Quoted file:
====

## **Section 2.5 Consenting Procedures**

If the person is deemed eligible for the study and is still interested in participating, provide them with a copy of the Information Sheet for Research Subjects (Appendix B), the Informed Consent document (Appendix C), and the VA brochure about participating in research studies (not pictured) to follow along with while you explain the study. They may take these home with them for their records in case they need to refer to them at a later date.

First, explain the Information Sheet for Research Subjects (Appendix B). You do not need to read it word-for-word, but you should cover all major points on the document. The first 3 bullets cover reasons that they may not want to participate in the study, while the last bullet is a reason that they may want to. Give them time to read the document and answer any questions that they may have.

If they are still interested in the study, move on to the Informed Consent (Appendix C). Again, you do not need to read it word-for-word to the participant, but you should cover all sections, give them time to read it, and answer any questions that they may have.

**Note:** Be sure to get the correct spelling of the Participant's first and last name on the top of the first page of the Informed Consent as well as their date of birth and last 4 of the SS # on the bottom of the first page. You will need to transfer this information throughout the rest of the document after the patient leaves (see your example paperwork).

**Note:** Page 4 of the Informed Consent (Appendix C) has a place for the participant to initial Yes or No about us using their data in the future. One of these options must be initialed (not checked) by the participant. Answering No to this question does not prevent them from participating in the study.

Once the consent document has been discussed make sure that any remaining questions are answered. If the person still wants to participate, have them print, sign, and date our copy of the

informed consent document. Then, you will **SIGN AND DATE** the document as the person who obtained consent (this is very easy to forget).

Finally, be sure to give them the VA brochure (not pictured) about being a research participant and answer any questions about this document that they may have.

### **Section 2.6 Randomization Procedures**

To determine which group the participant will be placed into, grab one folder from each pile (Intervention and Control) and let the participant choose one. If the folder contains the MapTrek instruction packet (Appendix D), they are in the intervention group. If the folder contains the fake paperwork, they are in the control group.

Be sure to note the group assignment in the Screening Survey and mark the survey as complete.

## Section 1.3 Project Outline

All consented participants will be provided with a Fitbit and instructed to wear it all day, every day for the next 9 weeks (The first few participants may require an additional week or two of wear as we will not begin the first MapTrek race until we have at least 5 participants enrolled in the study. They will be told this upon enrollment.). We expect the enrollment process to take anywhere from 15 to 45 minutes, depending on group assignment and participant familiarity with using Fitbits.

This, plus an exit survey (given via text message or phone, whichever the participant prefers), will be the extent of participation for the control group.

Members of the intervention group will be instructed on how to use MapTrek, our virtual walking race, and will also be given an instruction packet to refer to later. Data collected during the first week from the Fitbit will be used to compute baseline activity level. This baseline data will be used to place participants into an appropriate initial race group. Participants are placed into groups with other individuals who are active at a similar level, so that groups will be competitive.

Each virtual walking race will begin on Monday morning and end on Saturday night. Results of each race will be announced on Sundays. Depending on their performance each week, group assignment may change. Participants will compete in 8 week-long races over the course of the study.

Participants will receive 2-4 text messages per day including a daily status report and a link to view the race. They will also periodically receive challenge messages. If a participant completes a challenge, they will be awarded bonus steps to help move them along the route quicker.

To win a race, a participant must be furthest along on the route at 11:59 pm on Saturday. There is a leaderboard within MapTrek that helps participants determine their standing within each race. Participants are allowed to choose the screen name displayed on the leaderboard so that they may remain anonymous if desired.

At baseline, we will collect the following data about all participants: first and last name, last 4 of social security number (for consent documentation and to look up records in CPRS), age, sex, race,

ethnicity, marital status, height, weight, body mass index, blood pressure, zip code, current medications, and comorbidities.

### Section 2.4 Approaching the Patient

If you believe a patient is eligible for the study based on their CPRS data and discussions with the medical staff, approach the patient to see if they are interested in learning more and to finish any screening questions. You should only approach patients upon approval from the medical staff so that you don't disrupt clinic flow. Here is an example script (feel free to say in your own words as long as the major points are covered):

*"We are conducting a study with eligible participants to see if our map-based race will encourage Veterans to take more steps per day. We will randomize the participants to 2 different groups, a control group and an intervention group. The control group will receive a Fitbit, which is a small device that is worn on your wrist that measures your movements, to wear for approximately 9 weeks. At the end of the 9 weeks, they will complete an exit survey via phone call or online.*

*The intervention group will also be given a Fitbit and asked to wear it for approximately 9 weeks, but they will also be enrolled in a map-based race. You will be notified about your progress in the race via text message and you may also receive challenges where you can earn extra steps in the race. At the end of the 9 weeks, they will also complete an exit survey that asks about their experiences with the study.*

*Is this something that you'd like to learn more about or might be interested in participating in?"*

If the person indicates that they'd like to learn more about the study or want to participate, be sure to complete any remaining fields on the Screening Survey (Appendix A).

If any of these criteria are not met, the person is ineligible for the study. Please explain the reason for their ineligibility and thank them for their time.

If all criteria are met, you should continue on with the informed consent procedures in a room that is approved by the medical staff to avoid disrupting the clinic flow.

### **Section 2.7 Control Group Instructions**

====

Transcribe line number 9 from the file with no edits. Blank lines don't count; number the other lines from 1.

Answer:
Finally, be sure to give them the VA brochure (not pictured) about being a research participant and answer any questions about this document that they may have.